Summary of Presentation on the Repeal of s59
A summary of my presentation to the Select Committee on the Repeal Section 59
Good intentions no excuse for bad law
I have been overwhelmed and encouraged by the debate surrounding the proposed bill to repeal Section 59 of the Crimes Act (the anti-smacking law)
The consensus is clear – as a nation we are disgusted and appalled by the frequency with which we read about another child being beaten until dead or half dead (most often by a mother’s boyfriend or step-parent). We want this to stop or dramatically decrease. The repeal Bill has been presented as a panacea to this problem.
Unfortunately these kinds of bills have been passed in other countries and the results are clear. They do not reduce or prevent serious child abuse or death – in fact a proportion of deaths occur because parents delay getting medical help because they fear having their child removed. Child abuse in Sweden (which has the most long-standing anti-smacking laws) actually rose following the introduction of their anti-smacking law. Most concerning however is 672% increase in youth on youth assault during the period from 1981-1994 which is massively higher than any comparable country without the anti-smacking laws. In effect where there are no consequences to bullying or hurting other children (such as the fear of physical consequences) why stop bullying. Sweden has a higher child abuse rate than the United States (references are Lyons & Larzelere, 1996).
More importantly Sweden has a fantastically high rate of child removal – over 4 times our current rate. Children taken into care are exposed to neglect and abuse and the disruption of their natural attachments to their parents which is essential for their emotional health. Typically because of foster care shortages they are placed in family homes along with other hard to place children including children who have sexually abused other children or have extreme violence or behaviour problems. The psychological damage to children who are removed is extreme and must be seriously contemplated as a cost of removal. Children who are damaged in their attachment capacities are more likely to be violent or sexually abusive – so what occurs is a perpetuation of a cycle of violence.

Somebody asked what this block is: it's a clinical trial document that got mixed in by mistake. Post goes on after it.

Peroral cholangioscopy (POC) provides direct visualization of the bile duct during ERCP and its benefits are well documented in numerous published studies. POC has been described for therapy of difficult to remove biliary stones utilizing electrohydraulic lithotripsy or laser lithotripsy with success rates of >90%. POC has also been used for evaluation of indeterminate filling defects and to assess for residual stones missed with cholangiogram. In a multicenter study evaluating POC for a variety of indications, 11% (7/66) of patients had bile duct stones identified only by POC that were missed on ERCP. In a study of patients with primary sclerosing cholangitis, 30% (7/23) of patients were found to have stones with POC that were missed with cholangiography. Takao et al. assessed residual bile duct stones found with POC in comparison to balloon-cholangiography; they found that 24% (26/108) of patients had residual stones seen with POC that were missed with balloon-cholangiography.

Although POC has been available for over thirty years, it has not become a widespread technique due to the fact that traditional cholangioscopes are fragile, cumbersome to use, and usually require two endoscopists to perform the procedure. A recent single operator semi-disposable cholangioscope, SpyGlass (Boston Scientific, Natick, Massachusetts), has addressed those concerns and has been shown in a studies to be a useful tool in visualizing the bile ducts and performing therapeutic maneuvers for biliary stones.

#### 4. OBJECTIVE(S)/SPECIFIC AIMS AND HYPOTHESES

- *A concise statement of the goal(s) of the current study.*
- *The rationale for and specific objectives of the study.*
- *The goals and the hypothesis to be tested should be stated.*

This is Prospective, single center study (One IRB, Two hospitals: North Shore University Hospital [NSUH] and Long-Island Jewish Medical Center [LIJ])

Sue Bradford has recognized the public’s concern about parents being prosecuted and has provided assurances that this would not happen however the police have clearly stated in a letter to Craig Smith the National Director of Family Integrity that if Section 59 was repealed then, “smacking of a child by way of a corrective action would be an assault…the Police in investigating such cases would consider the amount of force used … an aggravating factor in any such decision may be the fact that a child is generally more vulnerable than an adult.”
Clearly this says that the police would be bound to treat smacking for discipline as prima facie assault (as would be physically carrying a child to their room for – “time-out”. Time-out is illegal in Denmark which has a similar law to Sweden.
The fact is that children’s vulnerability to serious abuse is closely aligned to family breakdown. It has no or a negative correlation to appropriate physical discipline according to empirical peer-reviewed research. If we wish to make it clear that flogging a child or slapping them around the head is not appropriate then what is required is an amendment of section 59 to define reasonable force as proposed by United Future’s Murray Smith and Gordon Copeland. Good intentions are no excuse for bad law. Repealing Section 59 will actively harm New Zealand families and our children as such I cannot stand by and support it in the name of political correctness.